Published Monday, Jan. 12, 2009 | 2:28 p.m.
Updated Monday, Jan. 12, 2009 | 3:09 p.m.
Looking behind the scenes with a Best of CES award winner is fun. The whole team at Gracenote was excited about winning in the Car Technology category. Gracenote, whose corporate headquarters is in Emeryville, Calif., is a wholly owned subsidiary of Sony Corporation of America, giving them many international ties. For them, CES is not really a situation where they are driving traffic to their booth to generate new customer leads. Rather, their CES agenda is set in advance with more than 95 percent of their meetings being booked prior to the start of the show. So, for them, taking an award in the car technology category was not a driving force behind their displays at CES. In many ways this made the win that much sweeter for the team involved, both personally and professionally.
So what exactly does a win in the Car Tech category mean? According to CNET and CES, it means they have "bragging rights" for that category for a whole year. And bragging rights they shall have. Not only did Gracenote beat the other finalists of AT&T and Microsoft, they also beat the entire hall full of car tech entries. For a company that came from a music database background that is quite the accomplishment.
What exactly was their winning product? Well, officially called CarStars, the application is really bringing a suite of existing Gracenote products and Voxonic's VOX technology into the automobile. Built upon Playlist Plus, MusicID®, and the MediaVOCS™, and Voxonic's VOX, CarStars is unlike other products on the market that try to integrate multiple functions into a single device or UI.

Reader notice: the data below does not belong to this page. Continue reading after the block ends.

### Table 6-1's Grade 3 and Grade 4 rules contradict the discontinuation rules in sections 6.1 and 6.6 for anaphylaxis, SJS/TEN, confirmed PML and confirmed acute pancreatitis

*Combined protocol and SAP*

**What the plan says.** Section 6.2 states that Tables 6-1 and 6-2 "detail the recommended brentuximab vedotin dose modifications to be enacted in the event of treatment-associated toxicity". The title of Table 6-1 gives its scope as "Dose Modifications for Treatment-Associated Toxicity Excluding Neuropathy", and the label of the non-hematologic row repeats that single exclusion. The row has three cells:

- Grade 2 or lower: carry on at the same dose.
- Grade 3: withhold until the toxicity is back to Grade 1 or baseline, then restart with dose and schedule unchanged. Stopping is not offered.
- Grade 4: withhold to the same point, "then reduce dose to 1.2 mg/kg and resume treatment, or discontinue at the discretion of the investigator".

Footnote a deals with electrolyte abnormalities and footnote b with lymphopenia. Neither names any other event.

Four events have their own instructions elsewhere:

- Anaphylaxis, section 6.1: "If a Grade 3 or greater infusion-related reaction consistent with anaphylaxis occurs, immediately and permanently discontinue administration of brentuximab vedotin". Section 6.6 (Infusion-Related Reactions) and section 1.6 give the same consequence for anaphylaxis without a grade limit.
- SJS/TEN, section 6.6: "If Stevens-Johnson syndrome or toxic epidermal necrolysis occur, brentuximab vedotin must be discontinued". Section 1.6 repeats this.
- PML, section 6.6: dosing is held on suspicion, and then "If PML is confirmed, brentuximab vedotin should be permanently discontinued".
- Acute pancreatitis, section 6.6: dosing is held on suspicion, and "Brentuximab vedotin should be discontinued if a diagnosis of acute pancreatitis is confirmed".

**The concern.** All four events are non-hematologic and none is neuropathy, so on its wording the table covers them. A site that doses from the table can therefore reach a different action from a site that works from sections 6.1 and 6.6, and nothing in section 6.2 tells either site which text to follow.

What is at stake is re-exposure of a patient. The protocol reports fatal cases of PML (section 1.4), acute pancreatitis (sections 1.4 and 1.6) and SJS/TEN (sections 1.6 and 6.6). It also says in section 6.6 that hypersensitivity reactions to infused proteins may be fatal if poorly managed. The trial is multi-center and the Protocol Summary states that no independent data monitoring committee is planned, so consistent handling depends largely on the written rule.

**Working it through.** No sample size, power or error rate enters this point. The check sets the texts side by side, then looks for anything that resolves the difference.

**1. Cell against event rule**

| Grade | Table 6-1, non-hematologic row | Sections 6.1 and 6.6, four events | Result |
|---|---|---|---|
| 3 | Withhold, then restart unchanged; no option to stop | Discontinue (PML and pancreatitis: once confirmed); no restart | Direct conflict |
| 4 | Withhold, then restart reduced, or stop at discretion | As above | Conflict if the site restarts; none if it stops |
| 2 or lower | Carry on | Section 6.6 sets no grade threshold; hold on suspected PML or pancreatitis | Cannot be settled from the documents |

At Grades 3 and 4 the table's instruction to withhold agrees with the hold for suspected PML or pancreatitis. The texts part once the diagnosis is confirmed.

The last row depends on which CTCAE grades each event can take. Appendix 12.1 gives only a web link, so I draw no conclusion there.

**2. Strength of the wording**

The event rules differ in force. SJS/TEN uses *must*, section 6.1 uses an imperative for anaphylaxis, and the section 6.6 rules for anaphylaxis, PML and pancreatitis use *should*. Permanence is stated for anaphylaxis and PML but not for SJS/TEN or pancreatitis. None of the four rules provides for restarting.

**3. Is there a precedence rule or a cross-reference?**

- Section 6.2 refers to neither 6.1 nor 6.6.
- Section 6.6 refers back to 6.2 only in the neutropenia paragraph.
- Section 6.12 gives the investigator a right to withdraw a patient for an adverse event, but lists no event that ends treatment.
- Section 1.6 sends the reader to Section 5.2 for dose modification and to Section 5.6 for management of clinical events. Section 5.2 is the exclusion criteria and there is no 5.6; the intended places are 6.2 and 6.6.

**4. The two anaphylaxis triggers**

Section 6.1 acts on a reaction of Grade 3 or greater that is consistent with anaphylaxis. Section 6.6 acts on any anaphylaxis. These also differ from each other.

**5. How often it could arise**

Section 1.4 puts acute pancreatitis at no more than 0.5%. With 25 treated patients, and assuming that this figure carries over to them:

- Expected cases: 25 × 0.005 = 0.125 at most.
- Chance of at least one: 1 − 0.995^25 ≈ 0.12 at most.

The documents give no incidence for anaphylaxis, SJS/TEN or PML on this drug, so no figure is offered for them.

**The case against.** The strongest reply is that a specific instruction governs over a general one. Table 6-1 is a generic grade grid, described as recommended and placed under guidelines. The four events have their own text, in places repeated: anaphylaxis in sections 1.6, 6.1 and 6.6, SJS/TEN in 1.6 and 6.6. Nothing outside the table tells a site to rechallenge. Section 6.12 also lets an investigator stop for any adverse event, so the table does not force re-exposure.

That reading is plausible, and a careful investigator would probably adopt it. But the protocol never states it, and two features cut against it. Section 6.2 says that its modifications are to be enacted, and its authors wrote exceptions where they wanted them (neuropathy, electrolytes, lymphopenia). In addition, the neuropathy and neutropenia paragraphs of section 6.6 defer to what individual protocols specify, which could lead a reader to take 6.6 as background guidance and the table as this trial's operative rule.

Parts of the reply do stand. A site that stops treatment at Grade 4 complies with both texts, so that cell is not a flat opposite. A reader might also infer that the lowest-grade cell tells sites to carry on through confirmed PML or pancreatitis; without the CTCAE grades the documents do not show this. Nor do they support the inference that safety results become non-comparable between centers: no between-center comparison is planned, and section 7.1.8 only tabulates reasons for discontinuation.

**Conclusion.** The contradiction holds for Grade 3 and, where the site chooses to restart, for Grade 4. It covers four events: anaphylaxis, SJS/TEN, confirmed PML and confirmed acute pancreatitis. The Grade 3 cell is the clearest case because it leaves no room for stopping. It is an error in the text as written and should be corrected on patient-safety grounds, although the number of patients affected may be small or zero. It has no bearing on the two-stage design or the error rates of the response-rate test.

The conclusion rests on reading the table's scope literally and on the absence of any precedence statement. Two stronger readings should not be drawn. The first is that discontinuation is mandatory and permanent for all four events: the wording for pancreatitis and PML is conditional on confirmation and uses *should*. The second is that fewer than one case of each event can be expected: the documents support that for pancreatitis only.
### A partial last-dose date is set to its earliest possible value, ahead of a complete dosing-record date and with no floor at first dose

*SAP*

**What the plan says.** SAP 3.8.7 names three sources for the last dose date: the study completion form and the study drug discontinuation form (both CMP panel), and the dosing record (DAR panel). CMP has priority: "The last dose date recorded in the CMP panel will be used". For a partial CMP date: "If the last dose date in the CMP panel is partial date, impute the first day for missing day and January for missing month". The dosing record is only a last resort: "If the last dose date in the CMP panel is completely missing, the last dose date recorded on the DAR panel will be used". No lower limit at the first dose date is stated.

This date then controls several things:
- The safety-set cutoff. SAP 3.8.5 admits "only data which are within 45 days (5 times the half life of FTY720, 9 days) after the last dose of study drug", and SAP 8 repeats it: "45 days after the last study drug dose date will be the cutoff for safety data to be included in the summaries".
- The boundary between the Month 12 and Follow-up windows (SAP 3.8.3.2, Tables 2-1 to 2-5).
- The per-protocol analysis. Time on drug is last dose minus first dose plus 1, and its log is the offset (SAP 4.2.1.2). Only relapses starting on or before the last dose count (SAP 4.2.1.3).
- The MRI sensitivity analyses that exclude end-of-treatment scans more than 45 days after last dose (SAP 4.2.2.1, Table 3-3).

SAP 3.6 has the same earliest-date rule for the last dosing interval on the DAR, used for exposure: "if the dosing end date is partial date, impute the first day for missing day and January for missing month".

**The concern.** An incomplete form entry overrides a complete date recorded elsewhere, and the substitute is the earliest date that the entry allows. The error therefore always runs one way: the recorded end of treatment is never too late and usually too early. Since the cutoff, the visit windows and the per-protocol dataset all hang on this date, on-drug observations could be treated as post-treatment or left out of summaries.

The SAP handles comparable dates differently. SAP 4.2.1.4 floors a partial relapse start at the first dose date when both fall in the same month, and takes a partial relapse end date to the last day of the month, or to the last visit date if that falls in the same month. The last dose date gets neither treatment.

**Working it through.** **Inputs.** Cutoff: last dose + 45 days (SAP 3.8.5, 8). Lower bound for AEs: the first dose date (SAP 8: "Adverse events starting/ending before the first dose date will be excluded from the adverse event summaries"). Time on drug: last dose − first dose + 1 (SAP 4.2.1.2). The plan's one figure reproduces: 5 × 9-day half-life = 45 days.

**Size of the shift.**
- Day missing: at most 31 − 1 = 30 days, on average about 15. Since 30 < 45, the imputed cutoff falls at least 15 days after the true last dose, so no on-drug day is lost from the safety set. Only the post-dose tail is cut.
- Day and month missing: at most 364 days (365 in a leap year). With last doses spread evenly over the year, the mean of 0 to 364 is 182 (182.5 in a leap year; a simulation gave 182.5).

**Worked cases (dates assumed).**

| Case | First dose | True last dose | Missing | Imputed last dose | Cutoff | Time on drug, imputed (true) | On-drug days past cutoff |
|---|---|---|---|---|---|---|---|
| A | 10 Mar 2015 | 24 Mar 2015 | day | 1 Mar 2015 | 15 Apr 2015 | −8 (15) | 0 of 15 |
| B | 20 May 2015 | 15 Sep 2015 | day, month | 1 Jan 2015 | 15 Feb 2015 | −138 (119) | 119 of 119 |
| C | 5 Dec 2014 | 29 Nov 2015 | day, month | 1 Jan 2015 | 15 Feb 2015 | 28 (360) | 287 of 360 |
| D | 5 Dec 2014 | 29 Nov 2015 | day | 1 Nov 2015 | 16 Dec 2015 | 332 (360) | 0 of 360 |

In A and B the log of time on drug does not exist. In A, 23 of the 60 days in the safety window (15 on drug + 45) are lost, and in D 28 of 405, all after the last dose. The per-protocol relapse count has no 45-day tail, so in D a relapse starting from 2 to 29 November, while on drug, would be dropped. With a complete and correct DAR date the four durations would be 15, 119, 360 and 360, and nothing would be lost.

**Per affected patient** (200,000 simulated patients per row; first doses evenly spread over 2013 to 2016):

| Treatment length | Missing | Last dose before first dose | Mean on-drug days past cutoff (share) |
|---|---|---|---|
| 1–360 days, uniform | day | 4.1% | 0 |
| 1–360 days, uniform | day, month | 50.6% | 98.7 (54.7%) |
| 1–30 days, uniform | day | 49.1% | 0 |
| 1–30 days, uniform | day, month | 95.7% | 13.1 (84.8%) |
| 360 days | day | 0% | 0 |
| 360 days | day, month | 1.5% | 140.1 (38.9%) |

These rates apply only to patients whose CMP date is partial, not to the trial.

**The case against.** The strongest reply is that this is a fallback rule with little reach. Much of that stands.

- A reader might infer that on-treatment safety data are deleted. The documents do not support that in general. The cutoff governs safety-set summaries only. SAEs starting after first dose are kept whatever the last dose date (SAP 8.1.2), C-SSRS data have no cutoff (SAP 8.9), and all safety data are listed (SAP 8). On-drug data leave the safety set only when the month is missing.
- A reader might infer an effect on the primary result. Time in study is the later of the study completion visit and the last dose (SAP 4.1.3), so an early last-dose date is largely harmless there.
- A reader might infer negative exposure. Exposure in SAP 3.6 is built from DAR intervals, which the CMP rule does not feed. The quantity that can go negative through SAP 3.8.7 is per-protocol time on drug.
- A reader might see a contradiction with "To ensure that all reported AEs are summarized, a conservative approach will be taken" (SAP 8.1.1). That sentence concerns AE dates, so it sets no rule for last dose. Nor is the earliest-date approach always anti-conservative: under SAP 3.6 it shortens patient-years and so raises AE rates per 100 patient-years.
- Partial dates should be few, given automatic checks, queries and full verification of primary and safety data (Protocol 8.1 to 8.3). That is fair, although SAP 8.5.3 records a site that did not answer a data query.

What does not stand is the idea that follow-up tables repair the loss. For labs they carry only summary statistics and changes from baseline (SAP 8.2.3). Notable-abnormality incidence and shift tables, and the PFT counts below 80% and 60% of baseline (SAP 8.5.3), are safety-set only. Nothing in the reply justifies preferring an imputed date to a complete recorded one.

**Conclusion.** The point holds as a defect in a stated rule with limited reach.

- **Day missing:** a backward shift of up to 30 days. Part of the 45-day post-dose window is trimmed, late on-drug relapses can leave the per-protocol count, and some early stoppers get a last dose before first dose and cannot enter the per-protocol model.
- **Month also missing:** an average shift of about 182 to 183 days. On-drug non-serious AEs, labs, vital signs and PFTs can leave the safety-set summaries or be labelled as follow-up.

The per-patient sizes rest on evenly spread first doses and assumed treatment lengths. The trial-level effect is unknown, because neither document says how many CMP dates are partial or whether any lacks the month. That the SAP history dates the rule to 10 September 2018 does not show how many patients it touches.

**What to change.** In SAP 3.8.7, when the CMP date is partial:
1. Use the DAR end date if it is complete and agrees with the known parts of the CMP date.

The technical data is all fine and dandy, but how does it feel? Put simply, CarStars is much like the iPhone of the personalized in-car digital media experience. The UI demonstrated in the Nissan Altima pictured on the right was extremely intuitive, and all of the buttons on the touch screen are easy enough to read and find even while you are driving. This is a key point that was reiterated by several of the differing Gracenote product demonstrations, safety in use. While safety is not really an issue in the home applications, it is for the automotive side. Sitting back and letting Gracenote put together a playlist for you based on their database of music genre correlations allows the user to have a radio like experience with their own library. Beyond the standard Gracenote correlations, one can use the celebrity guide to generate a playlist. Gracenote has the musical preferences of celebrities such as Mims, Nick Ashford, and Musiq Soulchild on file to generate a playlist from a user's own library based on the particular celebrity's preferences.
Gracenote tossed in features like Omnifone's unlimited music service, grabbing geographic data from the navigation system, and Voxonic's VOX as bells and whistles to the demonstration. The Omnifone service provides a limitless music library that can be accessed on any device a user has that plays music. The geographic data allows the celebrity to suggest altered playlists for areas such as driving near the beach. And the Voxonic VOX feature feels like the StarTrek universal translator was hidden in the dashboard as the celebrity guide can be heard speaking the user's language of choice. This was a true testament to the VOX technology, and the engineers at Gracenote that assembled the interface for this demonstration.